Lollipop sticks

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Whilst you have your seating plan to target questions at pupils, sometimes you end up targeting the same pupils lesson after lesson and suddenly realise that you haven’t spoken to the quiet little boy at the back in four weeks.

Therefore, teachers often use some sort of random questioning to ensure that all pupils are answering questions or contributing to the lesson. There are websites in which you can input pupil names and it randomly selects a pupil, however I prefer to use lollipop sticks.

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You can buy large quantities of lollipop sticks from Amazon for a couple of pound, but I actually bought two packs of 200 from Poundland. It is time consuming to write all the pupil names onto the labels, or directly onto the sticks, however they are then ready to use for the entire school year.

To make my questioning even stronger, I also write the pupil’s target grades on to the sticks. This is particularly useful at the start of the year when you are not too familiar with your pupils and their abilities. By having their target grades ready at a glance, it is easy to differentiate the questioning so that all pupils are challenged sufficiently by the questions you are asking them. I also find these sticks very useful when organising groups, as I am able to mix up the abilities of the groups very quickly and easily.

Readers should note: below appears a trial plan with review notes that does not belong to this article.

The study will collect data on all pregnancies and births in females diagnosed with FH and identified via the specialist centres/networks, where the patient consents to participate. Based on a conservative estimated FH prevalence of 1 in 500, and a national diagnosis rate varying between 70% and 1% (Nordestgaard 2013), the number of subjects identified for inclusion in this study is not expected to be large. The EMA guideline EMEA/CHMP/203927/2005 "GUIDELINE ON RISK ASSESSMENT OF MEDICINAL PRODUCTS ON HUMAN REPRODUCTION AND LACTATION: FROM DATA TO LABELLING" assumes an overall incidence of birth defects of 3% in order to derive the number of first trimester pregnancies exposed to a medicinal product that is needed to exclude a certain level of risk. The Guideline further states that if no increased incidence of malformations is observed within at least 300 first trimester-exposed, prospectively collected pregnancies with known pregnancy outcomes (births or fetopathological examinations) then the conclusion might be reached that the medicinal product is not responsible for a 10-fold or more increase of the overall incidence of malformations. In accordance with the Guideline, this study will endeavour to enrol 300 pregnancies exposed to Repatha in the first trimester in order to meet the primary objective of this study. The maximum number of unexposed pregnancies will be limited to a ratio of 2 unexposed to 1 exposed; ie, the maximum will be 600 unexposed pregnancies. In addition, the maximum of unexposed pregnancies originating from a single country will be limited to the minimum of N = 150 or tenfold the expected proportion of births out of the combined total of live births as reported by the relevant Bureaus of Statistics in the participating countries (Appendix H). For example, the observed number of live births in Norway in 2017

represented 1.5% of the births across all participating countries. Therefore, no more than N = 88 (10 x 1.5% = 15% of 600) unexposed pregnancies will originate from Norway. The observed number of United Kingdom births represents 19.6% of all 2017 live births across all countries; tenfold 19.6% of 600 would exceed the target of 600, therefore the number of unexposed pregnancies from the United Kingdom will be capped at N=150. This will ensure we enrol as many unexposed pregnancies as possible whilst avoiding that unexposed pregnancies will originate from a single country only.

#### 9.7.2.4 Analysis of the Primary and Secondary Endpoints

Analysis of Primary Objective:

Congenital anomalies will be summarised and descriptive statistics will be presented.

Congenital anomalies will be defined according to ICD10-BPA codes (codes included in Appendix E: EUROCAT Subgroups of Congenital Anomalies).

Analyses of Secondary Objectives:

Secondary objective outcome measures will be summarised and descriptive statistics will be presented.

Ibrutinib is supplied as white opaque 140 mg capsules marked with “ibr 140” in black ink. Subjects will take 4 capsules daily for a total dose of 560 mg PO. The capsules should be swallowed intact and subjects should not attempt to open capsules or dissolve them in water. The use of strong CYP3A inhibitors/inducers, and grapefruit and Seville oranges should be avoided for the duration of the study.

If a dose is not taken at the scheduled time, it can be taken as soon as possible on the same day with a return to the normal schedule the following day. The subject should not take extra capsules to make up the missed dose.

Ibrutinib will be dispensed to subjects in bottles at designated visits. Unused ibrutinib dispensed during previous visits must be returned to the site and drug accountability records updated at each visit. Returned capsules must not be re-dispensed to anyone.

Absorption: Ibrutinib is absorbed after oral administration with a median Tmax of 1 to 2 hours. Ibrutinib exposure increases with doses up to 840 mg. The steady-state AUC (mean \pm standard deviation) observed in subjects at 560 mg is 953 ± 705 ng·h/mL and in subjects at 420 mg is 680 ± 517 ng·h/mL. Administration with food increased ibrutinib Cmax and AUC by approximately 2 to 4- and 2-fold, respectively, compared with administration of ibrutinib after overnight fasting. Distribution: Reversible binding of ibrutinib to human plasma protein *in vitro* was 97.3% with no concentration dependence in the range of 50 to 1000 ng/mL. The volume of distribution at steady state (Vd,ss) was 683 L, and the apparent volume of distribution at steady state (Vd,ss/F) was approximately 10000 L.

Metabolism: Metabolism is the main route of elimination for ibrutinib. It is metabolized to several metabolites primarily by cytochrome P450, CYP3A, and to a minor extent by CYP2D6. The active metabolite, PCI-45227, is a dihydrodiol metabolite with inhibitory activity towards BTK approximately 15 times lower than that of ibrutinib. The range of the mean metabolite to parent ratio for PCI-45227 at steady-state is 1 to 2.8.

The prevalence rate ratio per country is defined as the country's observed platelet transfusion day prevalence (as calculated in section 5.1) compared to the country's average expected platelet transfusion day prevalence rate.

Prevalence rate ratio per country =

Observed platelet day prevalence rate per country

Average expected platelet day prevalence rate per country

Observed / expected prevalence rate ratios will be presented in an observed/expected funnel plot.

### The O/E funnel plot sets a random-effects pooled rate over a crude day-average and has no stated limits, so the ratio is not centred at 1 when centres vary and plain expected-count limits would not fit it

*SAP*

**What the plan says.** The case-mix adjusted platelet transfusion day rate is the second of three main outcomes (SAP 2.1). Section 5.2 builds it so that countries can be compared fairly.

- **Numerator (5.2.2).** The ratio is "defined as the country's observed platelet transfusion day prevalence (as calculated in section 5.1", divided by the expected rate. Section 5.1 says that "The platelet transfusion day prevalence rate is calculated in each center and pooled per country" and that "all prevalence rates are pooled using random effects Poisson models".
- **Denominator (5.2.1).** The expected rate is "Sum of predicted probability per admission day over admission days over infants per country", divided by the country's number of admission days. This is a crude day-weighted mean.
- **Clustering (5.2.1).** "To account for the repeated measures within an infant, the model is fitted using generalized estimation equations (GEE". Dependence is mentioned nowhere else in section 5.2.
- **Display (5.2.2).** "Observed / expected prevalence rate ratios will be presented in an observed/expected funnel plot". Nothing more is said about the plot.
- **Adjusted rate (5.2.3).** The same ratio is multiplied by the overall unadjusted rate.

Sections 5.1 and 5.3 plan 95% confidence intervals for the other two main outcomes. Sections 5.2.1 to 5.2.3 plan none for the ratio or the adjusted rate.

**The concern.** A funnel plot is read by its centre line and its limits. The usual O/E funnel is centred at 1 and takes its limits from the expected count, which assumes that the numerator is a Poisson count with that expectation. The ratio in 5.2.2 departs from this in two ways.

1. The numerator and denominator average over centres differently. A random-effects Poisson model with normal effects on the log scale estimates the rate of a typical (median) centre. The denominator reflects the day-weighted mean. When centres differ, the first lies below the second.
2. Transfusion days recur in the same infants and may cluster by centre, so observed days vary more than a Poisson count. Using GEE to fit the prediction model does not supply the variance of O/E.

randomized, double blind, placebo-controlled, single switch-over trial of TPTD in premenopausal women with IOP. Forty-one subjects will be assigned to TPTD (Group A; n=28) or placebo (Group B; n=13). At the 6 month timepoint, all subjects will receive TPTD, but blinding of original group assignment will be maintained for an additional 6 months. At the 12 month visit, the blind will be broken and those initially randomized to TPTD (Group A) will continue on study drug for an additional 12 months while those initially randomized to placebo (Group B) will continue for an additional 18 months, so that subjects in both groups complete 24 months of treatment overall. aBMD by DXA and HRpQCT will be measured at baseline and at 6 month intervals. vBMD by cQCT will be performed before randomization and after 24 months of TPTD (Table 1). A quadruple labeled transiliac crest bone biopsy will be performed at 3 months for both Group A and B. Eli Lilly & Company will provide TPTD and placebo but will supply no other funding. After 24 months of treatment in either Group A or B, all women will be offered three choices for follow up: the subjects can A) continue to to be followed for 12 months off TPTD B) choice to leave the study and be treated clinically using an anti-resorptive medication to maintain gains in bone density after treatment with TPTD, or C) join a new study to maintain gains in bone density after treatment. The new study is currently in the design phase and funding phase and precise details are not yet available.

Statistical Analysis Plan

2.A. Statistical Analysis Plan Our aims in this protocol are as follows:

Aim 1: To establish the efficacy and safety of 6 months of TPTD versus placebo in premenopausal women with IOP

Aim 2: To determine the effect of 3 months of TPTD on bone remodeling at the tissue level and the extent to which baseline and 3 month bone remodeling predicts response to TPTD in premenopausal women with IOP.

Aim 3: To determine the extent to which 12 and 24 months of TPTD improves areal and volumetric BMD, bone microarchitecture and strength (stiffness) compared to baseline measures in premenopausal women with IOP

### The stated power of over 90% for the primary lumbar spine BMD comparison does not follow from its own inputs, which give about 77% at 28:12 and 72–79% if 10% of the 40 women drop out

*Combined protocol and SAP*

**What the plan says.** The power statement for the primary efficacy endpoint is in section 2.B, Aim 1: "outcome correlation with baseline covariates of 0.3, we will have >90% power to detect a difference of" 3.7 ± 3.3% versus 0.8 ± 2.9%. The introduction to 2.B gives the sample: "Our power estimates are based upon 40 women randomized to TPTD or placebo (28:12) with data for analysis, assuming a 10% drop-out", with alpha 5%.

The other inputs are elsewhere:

On placement in my PGCE year, I found that when I had asked a pupil a question after selecting their stick, they often switched off because they thought that they wouldn’t be picked again. However, there are a few tricks to get around this. Firstly, in the pot that you store the sticks, slide a piece of card that splits the inside of the pot into two sections, you are then able to put the sticks you have already used into a section separate to those you haven’t used. However, this will not be visible to the pupils, so they will think that their stick is just going back into the pot and could be potentially asked another question. Make sure that you pick a stick from the used side at some point in the lesson to prove that you could still target a pupil who has already answered a question.

And of course there are the occasions when it is necessary to tell a small fib and ignore that the stick you have picked out says “Jack” on it, and actually ask Lily a question because you can tell that Lily is not focused and needs to be drawn back into the lesson.

There are a couple of ways of making these sticks even more effective:

  1. Use coloured dots that match your seating plan to add SEN, EAL or G+T abilities to the sticks
  2. Add red, amber or green tapes to show whether pupils are on track regarding their target grades, or whether they are working below or above target – which will impact on the level of questioning you use

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